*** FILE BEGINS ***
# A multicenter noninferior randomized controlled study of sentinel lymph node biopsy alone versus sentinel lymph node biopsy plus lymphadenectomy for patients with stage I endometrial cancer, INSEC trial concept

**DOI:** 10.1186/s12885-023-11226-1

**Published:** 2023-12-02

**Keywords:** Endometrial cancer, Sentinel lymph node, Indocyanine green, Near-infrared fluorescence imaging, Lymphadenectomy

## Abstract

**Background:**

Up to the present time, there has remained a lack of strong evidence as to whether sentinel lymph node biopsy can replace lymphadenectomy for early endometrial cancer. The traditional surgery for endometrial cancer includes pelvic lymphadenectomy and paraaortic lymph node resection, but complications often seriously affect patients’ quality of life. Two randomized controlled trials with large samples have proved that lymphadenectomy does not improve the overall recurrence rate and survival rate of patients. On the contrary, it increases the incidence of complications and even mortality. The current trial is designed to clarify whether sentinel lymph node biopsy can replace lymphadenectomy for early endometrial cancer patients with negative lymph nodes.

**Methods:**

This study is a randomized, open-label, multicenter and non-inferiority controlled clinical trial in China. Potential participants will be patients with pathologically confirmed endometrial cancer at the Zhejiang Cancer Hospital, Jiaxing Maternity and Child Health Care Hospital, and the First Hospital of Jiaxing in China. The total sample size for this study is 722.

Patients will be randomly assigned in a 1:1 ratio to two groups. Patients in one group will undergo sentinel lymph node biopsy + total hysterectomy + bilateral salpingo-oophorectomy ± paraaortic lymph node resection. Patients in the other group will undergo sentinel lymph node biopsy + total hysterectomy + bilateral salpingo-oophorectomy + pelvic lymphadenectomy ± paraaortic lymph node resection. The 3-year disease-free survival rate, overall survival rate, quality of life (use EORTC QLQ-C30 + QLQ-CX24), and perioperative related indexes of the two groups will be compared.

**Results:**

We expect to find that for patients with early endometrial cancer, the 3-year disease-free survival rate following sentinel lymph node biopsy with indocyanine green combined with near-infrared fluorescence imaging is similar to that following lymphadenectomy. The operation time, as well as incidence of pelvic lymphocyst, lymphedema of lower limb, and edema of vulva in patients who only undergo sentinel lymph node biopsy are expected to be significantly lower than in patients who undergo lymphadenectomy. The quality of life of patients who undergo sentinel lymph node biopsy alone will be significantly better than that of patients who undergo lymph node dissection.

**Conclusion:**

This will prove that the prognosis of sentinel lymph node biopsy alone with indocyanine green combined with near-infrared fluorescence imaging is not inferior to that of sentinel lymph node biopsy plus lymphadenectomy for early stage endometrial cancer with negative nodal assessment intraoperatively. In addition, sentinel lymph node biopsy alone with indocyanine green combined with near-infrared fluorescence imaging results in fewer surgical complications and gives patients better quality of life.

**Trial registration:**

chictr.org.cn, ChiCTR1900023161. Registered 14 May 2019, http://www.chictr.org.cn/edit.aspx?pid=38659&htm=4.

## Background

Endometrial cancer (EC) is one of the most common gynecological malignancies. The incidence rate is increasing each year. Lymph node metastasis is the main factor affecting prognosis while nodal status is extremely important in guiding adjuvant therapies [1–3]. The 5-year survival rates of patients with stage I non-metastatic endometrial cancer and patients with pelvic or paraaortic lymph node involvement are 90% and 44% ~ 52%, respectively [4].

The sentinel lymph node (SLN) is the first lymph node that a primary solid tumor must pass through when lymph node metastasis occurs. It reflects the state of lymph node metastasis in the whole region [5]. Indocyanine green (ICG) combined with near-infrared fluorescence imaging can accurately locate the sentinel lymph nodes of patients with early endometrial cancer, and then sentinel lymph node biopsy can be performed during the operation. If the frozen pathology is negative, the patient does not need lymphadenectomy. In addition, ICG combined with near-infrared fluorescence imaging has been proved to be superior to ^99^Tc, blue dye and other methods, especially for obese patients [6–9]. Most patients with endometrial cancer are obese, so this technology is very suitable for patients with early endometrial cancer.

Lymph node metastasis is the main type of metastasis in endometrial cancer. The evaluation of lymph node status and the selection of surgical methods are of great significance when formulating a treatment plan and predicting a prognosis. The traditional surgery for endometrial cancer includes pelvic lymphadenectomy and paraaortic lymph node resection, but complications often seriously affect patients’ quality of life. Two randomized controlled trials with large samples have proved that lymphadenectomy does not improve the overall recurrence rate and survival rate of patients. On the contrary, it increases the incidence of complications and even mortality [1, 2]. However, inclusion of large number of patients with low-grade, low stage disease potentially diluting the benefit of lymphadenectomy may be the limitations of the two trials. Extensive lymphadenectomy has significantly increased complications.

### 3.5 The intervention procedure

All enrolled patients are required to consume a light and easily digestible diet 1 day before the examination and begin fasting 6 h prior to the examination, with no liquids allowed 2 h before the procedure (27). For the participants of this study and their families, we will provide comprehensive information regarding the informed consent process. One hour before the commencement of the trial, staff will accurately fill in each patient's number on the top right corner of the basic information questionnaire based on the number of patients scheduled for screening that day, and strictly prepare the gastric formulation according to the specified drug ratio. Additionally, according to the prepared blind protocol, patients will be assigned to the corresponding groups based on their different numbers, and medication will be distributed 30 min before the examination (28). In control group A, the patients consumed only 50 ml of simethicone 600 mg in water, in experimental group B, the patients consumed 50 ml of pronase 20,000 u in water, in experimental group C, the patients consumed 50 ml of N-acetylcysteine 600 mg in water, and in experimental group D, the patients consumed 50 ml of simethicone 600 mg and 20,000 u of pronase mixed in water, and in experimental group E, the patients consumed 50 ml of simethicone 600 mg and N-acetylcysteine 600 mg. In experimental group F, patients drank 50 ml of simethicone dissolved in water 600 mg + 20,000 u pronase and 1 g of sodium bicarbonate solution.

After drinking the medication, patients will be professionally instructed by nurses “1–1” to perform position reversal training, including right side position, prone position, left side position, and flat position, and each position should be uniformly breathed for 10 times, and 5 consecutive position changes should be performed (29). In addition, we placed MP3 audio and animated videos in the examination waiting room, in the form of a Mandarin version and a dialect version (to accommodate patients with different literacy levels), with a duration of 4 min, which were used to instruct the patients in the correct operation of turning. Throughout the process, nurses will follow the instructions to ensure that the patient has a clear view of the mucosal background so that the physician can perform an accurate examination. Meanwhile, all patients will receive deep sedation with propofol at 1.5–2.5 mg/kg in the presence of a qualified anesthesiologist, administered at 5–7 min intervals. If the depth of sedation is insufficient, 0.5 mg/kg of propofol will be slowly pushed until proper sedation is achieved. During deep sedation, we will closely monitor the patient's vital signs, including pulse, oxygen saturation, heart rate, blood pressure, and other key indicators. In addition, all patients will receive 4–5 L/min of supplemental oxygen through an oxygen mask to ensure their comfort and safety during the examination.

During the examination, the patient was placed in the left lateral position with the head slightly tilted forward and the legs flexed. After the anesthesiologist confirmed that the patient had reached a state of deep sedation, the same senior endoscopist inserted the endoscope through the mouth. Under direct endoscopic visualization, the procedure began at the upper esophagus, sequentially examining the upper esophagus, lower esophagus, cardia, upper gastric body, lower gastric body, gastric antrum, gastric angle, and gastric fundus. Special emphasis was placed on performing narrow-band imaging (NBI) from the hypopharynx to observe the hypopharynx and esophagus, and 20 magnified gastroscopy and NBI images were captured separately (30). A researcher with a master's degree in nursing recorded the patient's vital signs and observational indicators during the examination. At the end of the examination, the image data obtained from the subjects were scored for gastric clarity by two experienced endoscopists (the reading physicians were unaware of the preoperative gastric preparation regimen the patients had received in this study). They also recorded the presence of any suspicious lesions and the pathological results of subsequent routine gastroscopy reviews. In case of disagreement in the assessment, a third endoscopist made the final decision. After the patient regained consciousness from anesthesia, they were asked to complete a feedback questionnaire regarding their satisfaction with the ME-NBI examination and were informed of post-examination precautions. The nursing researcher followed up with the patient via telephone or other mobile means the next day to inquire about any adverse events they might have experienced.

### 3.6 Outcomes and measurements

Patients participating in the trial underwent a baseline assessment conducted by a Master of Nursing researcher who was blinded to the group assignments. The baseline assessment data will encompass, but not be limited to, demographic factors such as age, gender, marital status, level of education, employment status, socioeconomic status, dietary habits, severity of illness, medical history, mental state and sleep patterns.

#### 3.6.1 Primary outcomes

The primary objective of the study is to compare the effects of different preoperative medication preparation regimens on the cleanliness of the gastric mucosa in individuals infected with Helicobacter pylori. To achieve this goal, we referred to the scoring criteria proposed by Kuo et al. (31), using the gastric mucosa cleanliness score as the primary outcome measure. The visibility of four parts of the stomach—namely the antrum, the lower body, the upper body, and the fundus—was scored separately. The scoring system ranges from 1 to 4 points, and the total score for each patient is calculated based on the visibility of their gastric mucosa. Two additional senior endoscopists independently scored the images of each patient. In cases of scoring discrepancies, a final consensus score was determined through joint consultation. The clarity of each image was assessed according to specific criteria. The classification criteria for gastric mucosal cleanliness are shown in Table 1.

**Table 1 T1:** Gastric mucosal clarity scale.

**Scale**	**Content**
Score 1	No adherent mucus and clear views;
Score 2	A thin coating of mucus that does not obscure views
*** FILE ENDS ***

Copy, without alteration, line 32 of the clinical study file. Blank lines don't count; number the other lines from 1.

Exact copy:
Score 2	A thin coating of mucus that does not obscure views